The pair of light pulse beams from devices 1 and 2 have mutually perpendicular planes of polarization and are incident upon a birefringent prism 5. Another pair of light beams with mutually perpendicular planes of polarization are supplied from the devices 3 and 4 and are incident upon another birefringent prism 5'. The output beams from the birefringent prisms S and 5 are then respectively applied to light modulators in the form of polarization-plane rotating elements 6 and 6', which respectively rotate the planes of polarization of the light beams in response to Pulse Code Modulated (PCM) signals S,+S, and S,+S,, respectively. These signal pulses S,, 8,, S and S, occur in synchronization with the light pulses from sources 1, 2, 3 and 4 respectively. The operation of the pulses S, and S on the modulator 6 is opposite to that of each other in that the pulses S, representing a "one" do not cause a change in the polarization whereas the pulses 8, representing a "one cause a 90 polarization change. The S, pulses representing a zero cause a 90 polarization change while the S, pulses representing a zero" do not cause a polarization change. This opposite effect on the modulator is repeated with the pulses S, and 5,. The light beam subjected to the polarization-plarie rotation by the element 6 is divided by a birefringent prism 7 into two pulse trains a and it having mutually perpendicular planes of polarization. Similarly, the light beam from the prism 5' is subjected to polarization-plane rotationat the modulator 6' and divided into two components by the prism 7. lfthe light beam pulses from the source I that are not rotated by the element 6 take the light path a after passing through the prism 7. the pulse train attributable from the device 1 and tra eling along the path a have a one-to-one correspondence to the electrical pulse train 5,. On the other hand the light beam pulses transmitted along the light path b after passing through the prism 7 have a negative one-to-one cor- -r -i-zt the electrical pulse train S, because the light puiSu i siwzni when Yl'ic pulse i 'illl'l S, is existent. and vice ver- Since the PCM signal S, controls the element 6 in the opposite mannersto the case of pulse signal S,, the 5, light pulsed rotating component takes the light path a after passing through the prism 7 and thus is in one-to-one correspondence to the electrical pulse train 5,, and its nonrotating component takes the light path b with negative correspondence to the pulses 8,. The light beam amplitude-modulated pulses produced in response to the electrical pulses S, and transmitted along either the path a or b have a plane of polarization in parallel with that of the light beam amplitude-modulated pulses produced in response to the electrical pulses S, and also follow the same path, with preservation of the phase difference between the light pulses from the sources 1 and 2.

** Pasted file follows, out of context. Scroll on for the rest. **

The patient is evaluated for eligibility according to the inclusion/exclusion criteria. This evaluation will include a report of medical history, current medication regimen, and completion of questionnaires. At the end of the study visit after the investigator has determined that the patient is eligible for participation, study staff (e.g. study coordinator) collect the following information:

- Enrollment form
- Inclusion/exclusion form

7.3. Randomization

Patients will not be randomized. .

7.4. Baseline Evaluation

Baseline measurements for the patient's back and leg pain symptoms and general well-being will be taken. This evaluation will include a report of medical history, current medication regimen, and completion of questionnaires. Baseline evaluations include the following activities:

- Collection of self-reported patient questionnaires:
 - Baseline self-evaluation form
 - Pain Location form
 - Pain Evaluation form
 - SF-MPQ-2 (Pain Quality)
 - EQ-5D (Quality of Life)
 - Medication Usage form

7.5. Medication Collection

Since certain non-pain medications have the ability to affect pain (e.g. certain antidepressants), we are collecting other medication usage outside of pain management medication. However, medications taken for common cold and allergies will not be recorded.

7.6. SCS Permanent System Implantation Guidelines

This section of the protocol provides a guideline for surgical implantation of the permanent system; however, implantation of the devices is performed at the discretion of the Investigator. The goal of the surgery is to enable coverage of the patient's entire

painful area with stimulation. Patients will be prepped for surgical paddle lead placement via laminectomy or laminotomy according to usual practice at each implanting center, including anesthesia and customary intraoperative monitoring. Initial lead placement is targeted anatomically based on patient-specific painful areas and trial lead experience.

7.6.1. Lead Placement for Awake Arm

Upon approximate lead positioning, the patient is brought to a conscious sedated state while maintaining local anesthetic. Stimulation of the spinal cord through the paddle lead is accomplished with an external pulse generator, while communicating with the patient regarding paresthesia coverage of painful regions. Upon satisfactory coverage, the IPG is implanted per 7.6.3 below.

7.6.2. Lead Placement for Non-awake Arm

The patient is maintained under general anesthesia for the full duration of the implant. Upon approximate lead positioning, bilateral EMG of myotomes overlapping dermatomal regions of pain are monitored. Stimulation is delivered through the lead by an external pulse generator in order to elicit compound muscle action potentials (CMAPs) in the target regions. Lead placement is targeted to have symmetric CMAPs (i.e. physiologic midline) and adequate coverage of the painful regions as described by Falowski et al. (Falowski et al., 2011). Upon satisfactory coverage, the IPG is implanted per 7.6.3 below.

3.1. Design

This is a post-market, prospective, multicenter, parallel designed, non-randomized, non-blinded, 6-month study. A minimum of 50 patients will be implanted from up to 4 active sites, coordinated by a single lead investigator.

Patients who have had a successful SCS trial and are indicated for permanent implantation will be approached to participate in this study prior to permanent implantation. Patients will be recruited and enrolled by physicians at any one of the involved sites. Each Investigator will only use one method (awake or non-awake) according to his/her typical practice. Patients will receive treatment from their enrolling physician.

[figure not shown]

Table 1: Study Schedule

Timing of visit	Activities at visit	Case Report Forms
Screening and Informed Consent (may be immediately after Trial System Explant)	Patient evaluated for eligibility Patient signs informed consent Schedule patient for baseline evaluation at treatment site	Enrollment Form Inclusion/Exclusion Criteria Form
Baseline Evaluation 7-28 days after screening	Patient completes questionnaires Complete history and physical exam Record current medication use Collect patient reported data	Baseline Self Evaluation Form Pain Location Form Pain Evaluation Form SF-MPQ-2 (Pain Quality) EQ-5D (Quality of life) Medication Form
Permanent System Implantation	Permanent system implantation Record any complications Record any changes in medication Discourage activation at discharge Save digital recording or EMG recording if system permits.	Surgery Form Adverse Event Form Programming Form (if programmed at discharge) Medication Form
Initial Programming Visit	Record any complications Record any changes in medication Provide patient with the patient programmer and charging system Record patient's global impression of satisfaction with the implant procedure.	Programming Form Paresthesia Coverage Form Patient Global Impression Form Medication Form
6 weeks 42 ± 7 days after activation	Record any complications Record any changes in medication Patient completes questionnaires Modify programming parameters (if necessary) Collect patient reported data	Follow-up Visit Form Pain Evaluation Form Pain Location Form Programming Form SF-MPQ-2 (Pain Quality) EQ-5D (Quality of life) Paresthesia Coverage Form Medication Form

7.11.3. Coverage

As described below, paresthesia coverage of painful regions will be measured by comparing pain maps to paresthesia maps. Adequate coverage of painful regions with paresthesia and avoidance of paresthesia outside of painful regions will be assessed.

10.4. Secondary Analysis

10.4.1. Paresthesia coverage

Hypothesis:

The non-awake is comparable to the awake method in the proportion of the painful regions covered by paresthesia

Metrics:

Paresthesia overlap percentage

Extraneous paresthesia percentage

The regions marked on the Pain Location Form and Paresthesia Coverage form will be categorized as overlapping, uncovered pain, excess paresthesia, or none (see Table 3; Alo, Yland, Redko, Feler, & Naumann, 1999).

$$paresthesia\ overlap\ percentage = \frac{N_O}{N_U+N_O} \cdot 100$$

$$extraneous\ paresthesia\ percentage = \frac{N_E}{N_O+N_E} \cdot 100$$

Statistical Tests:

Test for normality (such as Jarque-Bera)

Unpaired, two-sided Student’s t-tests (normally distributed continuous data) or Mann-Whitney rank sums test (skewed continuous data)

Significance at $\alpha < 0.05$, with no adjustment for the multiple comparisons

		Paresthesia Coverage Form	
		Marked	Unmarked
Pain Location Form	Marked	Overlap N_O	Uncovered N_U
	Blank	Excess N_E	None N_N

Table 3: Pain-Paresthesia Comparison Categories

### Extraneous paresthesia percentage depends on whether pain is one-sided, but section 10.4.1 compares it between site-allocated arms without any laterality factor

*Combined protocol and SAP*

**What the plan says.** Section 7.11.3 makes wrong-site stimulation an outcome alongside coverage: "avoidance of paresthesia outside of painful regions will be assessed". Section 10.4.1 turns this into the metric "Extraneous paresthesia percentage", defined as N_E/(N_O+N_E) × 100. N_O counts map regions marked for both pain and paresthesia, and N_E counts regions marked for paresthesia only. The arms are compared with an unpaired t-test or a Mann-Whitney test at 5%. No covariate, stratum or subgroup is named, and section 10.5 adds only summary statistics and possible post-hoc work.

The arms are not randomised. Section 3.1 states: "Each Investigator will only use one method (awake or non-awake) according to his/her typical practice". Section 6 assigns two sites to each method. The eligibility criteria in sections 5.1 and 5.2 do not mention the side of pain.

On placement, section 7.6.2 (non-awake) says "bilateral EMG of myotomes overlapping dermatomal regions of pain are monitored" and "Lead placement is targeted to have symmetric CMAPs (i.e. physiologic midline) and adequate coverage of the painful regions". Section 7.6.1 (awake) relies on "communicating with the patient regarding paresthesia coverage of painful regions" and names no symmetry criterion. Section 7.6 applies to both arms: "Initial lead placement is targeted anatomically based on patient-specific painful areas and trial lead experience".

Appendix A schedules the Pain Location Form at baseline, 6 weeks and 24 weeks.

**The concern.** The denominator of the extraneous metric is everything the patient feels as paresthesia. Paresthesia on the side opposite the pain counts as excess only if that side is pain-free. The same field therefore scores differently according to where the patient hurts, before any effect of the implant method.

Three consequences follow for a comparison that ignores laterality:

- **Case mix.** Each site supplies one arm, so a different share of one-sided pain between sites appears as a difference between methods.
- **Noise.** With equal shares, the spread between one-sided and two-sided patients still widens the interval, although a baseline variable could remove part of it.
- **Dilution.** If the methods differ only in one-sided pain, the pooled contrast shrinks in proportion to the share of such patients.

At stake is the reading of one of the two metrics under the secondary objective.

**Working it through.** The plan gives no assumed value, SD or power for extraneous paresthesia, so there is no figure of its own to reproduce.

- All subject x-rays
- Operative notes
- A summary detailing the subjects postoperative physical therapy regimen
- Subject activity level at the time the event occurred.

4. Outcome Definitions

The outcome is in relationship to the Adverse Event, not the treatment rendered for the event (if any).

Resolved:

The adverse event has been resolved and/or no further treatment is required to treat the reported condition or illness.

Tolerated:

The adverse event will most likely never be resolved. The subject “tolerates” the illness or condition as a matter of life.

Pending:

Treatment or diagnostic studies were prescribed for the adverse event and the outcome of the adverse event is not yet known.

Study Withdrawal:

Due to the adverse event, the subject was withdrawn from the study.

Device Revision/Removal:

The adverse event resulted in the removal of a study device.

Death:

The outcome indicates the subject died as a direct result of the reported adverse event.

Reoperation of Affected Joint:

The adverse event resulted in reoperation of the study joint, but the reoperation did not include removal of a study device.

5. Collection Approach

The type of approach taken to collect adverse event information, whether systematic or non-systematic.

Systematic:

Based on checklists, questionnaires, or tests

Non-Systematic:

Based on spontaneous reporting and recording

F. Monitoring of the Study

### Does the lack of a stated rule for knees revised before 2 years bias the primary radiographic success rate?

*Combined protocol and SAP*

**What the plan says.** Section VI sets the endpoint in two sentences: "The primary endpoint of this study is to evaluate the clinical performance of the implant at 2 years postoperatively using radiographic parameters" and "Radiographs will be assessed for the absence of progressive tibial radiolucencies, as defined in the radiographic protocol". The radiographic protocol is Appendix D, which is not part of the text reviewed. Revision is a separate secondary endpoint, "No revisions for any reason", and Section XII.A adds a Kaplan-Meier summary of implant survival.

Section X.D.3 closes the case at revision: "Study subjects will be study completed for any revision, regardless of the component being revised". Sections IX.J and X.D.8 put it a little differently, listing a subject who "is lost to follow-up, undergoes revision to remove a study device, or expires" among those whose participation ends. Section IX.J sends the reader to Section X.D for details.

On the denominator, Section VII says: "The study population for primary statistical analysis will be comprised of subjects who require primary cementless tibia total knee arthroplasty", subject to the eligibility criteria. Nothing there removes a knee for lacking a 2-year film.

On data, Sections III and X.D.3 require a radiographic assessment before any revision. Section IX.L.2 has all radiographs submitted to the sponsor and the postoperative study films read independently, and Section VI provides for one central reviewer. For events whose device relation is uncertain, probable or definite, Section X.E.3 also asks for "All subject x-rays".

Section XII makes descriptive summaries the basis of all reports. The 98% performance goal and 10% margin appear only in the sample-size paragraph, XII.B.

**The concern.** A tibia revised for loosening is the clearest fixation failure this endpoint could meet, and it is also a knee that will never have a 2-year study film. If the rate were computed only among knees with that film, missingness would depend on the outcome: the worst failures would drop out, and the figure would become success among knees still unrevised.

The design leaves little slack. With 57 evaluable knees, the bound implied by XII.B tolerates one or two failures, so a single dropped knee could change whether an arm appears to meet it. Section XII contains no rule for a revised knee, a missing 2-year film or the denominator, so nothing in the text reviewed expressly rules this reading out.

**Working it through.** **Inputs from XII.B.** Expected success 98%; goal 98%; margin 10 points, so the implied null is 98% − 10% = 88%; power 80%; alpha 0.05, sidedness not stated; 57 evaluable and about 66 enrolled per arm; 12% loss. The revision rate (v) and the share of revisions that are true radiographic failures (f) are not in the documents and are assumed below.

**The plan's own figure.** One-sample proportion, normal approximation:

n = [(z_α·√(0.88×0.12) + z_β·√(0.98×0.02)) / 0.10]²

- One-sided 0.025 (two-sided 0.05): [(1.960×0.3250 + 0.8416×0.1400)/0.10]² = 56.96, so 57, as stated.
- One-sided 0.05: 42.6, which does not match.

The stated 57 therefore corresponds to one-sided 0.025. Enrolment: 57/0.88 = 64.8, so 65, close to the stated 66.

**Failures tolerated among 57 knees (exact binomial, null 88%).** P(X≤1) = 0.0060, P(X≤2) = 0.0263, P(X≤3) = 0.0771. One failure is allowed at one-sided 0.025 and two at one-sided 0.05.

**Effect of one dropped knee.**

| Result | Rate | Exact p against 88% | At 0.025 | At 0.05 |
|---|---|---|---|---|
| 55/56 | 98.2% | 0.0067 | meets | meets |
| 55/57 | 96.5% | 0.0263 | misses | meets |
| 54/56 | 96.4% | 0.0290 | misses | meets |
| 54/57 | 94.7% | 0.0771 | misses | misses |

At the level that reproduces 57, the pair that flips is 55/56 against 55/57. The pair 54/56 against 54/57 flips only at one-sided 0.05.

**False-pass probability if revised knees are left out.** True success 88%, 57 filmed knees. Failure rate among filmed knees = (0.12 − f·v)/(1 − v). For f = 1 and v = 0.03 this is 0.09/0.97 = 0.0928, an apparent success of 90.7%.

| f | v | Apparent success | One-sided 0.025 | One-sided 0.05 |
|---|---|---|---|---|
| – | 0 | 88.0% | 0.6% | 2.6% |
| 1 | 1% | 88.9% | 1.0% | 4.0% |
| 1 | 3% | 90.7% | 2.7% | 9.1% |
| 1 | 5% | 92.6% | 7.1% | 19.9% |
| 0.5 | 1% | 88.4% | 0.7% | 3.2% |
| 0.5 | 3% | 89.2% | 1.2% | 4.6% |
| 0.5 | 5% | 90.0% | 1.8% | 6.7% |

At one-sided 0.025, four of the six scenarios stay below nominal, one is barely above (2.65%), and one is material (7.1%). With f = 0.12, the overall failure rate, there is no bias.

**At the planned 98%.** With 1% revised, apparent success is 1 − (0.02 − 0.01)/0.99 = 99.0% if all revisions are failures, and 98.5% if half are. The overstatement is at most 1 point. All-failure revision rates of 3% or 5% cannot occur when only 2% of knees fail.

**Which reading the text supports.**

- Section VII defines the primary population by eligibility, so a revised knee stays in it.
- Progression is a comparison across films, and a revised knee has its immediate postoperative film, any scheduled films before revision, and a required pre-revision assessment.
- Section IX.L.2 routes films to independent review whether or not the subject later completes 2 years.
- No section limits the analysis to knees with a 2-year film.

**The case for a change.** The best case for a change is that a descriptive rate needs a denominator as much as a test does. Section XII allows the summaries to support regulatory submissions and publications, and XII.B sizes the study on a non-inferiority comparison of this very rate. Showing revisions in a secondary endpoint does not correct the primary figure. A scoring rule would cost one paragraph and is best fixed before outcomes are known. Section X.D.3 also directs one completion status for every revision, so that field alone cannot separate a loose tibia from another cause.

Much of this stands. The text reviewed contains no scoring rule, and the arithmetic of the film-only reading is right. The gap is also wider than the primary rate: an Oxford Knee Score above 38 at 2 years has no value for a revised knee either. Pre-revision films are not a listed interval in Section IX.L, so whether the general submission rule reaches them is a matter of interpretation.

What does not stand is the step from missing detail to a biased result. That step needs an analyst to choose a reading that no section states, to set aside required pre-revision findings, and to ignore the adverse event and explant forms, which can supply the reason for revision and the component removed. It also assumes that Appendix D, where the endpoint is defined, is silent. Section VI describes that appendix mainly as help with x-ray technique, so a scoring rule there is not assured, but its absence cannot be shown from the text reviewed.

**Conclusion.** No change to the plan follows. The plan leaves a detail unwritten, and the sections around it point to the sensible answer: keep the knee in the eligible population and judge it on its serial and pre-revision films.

In a similar manner the polarized light beam supplied from the device 3 has its polarization-plane rotated by PCM pulses S, in modulator 6' and the light beam supplied from the device 4 has its polarization-plane rotated by PCM pulses S, in modulator 6'. The light beam supplied from the devices 3 and 4 is likewise each divideg by prism 7 into two pulse trains, along the light paths 0 and It should be understood that the planes of polarization of the light beam amplitude-modulated pulses emerging from the prism 7 and traveling along the same path are identifiable in that the pulse signals S, and S, (abbreviated to S, light beam and S, light beam) have a plane of polarization that is perpendicular to that of the light beams amplitude-modulated in response to the electrical pulse trains S, and S, (abbreviated to S, light beam and S, light beam).